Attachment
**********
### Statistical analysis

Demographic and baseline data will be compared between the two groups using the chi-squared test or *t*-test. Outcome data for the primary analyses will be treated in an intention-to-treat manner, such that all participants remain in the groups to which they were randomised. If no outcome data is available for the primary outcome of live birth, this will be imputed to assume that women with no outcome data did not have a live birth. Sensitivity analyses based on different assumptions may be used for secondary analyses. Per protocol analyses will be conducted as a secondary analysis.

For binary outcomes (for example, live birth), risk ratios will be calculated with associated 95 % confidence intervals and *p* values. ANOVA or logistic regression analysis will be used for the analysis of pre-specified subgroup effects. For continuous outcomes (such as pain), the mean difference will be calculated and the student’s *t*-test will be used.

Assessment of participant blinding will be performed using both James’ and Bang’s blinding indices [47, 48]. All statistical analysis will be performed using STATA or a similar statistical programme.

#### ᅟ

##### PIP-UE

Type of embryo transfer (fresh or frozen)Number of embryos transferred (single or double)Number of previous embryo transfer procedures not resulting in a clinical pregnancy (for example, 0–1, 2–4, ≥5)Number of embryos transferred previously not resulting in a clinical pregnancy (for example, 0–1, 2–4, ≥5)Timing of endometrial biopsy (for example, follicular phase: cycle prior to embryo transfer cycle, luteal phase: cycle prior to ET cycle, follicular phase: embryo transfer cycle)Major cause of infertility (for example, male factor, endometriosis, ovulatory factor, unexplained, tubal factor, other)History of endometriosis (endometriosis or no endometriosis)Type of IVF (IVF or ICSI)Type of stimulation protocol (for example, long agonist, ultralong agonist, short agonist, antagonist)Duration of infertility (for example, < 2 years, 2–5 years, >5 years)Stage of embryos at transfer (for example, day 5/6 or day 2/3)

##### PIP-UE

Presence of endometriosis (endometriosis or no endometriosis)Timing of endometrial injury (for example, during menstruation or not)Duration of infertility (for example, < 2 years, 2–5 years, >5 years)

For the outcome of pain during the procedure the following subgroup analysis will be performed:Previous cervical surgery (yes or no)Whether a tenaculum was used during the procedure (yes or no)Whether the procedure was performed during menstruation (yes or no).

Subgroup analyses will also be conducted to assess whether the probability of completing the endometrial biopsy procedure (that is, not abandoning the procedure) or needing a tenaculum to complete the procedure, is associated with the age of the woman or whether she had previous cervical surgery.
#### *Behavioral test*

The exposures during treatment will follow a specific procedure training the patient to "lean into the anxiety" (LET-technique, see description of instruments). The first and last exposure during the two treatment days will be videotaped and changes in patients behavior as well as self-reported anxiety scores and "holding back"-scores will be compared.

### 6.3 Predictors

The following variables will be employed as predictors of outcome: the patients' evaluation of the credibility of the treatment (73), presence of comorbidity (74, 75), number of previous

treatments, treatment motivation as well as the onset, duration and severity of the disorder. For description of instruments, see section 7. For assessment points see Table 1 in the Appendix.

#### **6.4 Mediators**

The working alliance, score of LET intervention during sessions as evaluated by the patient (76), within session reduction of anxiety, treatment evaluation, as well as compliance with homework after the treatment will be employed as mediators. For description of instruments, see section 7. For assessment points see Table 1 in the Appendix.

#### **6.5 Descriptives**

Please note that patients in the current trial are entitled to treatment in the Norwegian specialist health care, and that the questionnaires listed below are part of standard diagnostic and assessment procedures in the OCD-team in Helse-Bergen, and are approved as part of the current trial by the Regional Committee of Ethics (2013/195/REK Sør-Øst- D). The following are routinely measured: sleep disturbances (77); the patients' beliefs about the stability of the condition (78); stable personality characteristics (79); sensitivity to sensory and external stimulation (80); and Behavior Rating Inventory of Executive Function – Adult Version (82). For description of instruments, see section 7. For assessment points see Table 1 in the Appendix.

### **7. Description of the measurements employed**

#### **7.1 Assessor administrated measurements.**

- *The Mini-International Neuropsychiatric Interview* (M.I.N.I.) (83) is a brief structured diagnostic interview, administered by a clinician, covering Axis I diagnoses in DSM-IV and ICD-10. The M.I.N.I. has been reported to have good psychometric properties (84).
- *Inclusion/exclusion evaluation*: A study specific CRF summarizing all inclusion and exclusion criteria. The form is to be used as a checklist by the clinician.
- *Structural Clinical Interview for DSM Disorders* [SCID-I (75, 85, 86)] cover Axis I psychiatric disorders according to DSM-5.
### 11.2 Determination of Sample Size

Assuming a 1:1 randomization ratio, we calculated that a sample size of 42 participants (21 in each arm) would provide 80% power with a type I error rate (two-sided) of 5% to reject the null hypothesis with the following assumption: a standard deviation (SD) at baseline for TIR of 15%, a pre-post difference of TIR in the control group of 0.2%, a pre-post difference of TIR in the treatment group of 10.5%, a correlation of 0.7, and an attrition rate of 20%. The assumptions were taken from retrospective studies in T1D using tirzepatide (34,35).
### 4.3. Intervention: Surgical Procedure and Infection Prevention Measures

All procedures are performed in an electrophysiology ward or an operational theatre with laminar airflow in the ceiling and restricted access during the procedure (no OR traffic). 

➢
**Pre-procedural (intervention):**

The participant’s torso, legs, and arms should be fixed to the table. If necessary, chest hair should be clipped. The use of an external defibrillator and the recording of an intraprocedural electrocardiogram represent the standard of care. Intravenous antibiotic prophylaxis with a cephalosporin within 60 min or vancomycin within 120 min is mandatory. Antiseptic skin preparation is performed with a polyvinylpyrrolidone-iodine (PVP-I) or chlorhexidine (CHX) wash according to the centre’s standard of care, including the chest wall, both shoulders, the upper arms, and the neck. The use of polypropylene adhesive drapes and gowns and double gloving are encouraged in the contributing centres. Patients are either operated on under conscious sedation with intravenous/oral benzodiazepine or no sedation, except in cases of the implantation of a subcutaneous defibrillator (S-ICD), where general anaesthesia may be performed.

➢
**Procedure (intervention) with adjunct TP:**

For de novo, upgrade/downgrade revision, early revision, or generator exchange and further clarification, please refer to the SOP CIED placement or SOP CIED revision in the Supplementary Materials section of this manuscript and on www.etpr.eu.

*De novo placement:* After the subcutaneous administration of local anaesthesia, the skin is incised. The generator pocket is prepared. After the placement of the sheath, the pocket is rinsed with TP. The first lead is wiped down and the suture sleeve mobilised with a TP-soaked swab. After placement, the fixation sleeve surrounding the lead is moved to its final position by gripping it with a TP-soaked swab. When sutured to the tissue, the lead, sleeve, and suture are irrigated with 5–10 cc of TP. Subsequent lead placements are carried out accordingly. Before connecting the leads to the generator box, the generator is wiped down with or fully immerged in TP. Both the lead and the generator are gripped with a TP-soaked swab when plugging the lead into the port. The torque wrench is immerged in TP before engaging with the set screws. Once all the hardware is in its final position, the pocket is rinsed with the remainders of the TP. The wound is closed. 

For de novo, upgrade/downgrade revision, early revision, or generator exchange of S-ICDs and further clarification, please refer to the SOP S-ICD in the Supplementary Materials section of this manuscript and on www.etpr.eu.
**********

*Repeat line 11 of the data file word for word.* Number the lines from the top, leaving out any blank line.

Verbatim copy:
Subgroup analyses will also be conducted to assess whether the probability of completing the endometrial biopsy procedure (that is, not abandoning the procedure) or needing a tenaculum to complete the procedure, is associated with the age of the woman or whether she had previous cervical surgery.